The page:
Pagan Practices and Youth Culture To Be the Topic of FIU Program, Sept. 30

Neo-paganism, a spiritual movement popularized in the late 1960s, is growing rapidly among teens and young adults. While employing centuries-old rites and magic in its practice, it also is very much on trend, stressing ecology and the environment, gender equality and personal freedom.

Yet, paganism is not without its critics. As long ago as the infamous Salem witch trials in the 17th century, young adults who practiced pagan rituals were considered evil and branded as devil worshippers. Fast-forward to today and the popularity of neo-pagan gatherings, including Coachella and the Burning Man festival, provoke similar warnings of Satanism and witchcraft.

Still, “such stereotypes are much less likely to be taken seriously” by the media, says Sarah M. Pike, and in recent years, there has been a “significant shift” in how this spiritual movement has been portrayed.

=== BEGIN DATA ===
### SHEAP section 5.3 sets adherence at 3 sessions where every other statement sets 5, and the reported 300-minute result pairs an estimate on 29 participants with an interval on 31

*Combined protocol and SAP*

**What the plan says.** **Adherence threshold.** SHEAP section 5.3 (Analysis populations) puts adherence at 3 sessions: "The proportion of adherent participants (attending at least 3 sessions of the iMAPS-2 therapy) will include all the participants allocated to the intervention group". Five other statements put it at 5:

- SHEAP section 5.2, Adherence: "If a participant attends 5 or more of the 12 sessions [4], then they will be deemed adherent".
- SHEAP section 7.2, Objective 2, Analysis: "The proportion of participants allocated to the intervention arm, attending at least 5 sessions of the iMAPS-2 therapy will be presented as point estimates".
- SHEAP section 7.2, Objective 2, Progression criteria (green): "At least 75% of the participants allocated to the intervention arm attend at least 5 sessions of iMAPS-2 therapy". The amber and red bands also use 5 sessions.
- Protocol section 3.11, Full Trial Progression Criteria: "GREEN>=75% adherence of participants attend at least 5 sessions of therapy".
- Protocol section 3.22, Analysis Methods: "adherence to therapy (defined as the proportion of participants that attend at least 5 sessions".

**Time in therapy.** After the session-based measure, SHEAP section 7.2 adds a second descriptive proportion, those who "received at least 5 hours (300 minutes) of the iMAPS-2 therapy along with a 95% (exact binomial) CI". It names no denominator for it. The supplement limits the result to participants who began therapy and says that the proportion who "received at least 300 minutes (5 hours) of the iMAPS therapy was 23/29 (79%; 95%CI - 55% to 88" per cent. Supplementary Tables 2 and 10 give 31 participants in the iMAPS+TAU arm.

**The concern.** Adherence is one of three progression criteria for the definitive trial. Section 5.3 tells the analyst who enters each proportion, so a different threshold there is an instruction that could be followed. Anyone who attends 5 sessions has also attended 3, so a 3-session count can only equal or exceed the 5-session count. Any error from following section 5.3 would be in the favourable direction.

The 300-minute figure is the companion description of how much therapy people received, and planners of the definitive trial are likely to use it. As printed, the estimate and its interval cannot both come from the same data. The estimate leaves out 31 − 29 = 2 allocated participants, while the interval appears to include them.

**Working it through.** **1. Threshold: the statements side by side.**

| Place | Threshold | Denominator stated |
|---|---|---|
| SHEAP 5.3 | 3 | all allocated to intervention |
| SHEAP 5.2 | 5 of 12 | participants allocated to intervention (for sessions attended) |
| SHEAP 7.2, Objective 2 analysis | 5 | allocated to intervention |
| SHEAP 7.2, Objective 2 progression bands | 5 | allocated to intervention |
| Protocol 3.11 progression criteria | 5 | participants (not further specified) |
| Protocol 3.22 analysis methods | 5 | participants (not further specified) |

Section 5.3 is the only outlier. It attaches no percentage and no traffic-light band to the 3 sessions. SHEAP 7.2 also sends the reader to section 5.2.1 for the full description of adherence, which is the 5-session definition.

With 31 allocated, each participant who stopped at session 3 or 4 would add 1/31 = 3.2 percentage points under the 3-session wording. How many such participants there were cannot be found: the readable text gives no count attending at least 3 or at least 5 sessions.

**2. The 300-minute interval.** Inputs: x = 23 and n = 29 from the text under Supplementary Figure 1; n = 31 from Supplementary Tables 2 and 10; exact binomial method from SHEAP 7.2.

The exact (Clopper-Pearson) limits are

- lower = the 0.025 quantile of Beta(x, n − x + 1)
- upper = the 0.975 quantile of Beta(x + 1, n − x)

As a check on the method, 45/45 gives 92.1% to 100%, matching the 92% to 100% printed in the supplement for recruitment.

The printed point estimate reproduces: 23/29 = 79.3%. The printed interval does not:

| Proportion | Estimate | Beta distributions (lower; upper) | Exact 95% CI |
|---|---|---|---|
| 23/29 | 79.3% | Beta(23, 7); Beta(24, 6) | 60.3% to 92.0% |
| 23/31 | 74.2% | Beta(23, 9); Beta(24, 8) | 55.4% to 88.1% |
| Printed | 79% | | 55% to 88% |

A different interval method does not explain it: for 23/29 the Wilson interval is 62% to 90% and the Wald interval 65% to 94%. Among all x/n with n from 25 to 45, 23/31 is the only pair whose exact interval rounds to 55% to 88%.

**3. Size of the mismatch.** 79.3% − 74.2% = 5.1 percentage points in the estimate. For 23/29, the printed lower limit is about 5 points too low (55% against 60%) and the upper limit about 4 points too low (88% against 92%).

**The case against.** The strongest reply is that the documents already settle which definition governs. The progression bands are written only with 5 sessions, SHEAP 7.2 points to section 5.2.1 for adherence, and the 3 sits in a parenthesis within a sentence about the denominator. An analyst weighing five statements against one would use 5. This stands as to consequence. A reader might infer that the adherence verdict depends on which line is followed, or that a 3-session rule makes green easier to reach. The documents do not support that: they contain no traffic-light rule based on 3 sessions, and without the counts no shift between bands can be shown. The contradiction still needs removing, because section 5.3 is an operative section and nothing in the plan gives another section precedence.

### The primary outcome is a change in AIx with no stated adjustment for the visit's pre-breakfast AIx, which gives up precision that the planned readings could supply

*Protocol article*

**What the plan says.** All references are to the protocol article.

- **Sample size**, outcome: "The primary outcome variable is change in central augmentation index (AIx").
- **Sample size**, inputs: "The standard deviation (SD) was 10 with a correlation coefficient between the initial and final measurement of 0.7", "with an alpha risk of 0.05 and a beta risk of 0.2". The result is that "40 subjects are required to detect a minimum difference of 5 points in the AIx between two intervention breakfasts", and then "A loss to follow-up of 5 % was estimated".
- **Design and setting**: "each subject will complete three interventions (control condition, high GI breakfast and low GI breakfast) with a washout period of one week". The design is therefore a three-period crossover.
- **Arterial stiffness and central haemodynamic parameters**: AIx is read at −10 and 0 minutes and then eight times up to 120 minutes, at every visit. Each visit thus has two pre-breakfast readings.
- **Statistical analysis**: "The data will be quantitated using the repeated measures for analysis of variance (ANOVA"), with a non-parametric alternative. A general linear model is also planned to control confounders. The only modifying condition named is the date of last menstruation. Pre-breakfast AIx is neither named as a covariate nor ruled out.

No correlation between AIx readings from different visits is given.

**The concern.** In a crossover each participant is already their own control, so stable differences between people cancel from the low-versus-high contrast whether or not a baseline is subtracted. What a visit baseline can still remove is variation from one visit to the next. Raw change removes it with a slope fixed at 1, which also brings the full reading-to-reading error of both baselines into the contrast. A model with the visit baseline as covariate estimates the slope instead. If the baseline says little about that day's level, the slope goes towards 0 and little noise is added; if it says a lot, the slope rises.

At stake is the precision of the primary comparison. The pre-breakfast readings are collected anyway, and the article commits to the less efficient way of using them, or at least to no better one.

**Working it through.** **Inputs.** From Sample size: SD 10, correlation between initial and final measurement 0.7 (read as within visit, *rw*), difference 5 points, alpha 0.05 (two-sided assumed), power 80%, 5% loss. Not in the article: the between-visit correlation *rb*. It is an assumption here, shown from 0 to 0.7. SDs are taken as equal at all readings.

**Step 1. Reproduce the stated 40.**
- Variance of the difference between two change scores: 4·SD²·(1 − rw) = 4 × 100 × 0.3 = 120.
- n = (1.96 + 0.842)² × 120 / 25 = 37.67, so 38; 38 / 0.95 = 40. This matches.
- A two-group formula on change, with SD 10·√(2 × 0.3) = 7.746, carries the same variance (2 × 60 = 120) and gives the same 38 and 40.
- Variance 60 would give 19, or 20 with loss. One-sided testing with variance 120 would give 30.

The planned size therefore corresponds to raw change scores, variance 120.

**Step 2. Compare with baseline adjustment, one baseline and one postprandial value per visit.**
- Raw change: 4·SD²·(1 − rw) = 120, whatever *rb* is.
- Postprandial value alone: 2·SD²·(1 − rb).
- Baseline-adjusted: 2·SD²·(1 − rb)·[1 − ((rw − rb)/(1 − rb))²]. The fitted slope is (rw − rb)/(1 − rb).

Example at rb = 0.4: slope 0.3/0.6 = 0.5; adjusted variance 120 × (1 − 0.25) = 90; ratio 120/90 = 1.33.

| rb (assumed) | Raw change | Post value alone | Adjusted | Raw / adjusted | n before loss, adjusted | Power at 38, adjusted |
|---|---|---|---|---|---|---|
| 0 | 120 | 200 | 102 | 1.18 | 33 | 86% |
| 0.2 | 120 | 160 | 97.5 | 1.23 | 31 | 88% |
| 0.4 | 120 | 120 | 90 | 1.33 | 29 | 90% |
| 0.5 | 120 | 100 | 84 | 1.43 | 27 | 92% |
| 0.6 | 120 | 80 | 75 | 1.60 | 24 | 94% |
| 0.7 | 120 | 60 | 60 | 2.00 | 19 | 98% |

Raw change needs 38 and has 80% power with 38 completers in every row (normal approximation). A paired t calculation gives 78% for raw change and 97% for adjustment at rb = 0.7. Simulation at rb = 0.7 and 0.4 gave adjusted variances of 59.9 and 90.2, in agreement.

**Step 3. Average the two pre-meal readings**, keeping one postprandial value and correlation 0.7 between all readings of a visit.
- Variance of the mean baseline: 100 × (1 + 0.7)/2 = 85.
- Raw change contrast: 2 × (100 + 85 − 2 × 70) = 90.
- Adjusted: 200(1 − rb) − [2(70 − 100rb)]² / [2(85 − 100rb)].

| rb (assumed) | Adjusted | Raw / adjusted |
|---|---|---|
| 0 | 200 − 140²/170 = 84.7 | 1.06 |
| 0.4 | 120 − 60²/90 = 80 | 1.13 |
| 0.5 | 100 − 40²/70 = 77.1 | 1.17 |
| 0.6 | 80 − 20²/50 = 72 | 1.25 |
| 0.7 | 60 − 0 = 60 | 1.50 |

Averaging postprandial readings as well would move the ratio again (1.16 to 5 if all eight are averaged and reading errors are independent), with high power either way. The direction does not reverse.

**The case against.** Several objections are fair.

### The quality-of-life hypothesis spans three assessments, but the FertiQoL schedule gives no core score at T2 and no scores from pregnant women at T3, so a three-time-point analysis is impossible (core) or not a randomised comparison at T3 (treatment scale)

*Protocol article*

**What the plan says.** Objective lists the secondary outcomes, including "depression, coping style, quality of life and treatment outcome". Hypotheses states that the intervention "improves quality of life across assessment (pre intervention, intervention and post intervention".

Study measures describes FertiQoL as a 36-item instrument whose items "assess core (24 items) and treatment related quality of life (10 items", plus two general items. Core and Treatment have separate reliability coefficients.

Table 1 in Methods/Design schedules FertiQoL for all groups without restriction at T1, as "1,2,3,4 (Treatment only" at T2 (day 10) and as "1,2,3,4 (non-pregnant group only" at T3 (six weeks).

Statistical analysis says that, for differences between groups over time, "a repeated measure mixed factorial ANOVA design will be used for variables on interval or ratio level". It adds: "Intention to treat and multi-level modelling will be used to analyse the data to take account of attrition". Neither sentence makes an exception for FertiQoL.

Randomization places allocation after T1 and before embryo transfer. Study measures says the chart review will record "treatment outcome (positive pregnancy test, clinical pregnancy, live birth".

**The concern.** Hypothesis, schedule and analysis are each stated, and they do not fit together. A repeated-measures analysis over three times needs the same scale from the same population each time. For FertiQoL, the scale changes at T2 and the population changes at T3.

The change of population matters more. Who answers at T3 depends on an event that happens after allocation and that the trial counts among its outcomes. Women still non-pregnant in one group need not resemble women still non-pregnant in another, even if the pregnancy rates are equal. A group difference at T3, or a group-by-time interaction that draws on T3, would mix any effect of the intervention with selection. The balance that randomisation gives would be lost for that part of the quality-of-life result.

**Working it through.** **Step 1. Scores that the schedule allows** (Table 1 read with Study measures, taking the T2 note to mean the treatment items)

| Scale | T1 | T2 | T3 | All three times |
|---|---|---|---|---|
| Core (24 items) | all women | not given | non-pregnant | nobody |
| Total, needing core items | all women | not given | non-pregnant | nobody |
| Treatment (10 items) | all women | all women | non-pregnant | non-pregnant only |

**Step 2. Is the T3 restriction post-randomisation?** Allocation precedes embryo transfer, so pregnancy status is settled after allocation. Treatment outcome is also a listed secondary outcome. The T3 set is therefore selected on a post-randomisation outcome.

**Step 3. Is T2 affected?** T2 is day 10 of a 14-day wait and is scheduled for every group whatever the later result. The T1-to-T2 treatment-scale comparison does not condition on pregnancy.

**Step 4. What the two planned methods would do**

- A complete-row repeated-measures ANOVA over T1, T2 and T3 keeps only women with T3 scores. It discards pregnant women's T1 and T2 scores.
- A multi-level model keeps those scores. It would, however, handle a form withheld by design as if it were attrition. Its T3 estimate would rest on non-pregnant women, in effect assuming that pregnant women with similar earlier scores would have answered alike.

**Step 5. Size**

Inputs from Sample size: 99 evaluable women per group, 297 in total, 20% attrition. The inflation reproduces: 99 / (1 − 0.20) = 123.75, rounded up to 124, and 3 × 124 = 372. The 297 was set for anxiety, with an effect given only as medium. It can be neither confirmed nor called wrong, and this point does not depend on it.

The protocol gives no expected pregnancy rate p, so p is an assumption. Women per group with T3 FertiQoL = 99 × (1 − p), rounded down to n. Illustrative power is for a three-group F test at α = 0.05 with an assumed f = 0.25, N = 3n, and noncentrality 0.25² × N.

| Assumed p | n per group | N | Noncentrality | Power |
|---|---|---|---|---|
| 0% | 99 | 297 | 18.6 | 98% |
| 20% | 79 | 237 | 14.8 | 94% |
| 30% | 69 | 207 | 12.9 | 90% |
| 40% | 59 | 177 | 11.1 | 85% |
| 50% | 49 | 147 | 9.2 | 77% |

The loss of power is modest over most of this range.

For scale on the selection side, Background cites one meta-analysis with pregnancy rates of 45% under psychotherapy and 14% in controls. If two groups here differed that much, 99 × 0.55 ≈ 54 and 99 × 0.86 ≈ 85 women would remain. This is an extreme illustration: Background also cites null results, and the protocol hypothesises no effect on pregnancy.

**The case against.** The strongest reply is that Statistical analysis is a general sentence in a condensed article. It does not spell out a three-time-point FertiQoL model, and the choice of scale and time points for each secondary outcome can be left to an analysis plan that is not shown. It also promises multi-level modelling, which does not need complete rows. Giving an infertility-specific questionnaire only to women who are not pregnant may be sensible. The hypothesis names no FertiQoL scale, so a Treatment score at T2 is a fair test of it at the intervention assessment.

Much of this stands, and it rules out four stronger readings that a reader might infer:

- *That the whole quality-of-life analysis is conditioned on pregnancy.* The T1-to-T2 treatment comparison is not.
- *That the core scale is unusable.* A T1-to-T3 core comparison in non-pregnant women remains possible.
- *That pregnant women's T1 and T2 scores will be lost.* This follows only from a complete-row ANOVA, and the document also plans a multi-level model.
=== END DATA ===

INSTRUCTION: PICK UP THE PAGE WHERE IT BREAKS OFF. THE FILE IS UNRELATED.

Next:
Pike should know. A religion professor whose specialties include modern paganism and youth culture, she will discuss this spiritual phenomenon at a program Sept. 30 at Florida International University. The talk will be held at 7 p.m. in the Greene Library, Room 220 on FIU’s Modesto A. Maidique campus, 11200 SW 8th St. in west Miami-Dade County. The program is open to the public and free of charge.

Pike, who has authored books and articles about the subject, has spent years attending neo-pagan festivals, interviewing participants and sometimes joining in their ceremonies to better understand this compelling – and some would say, frequently misunderstood – religious movement popular with youth.

Her talk, titled “Dark Teens and Dangerous Nature,” will look at how young followers adopt notions of nature, gender and spirituality as emblems of identity and self-empowerment in their spiritual practice.

A professor of comparative religion and director of the Humanities Center at California State University, Chico, Pike has authored the books Earthly Bodies, Magical Selves: Contemporary Pagans and the Search for Community and New Age and Neopagan Religions in America. She currently is writing a book about spirituality, youth culture, and radical environmental and animal rights activism.

The program is sponsored by FIU’s Program in the Study of Spirituality, Department of Religious Studies, Center for the Humanities in an Urban Environment, and Center for Women’s and Gender Studies.

For more information, call 305-348-2186.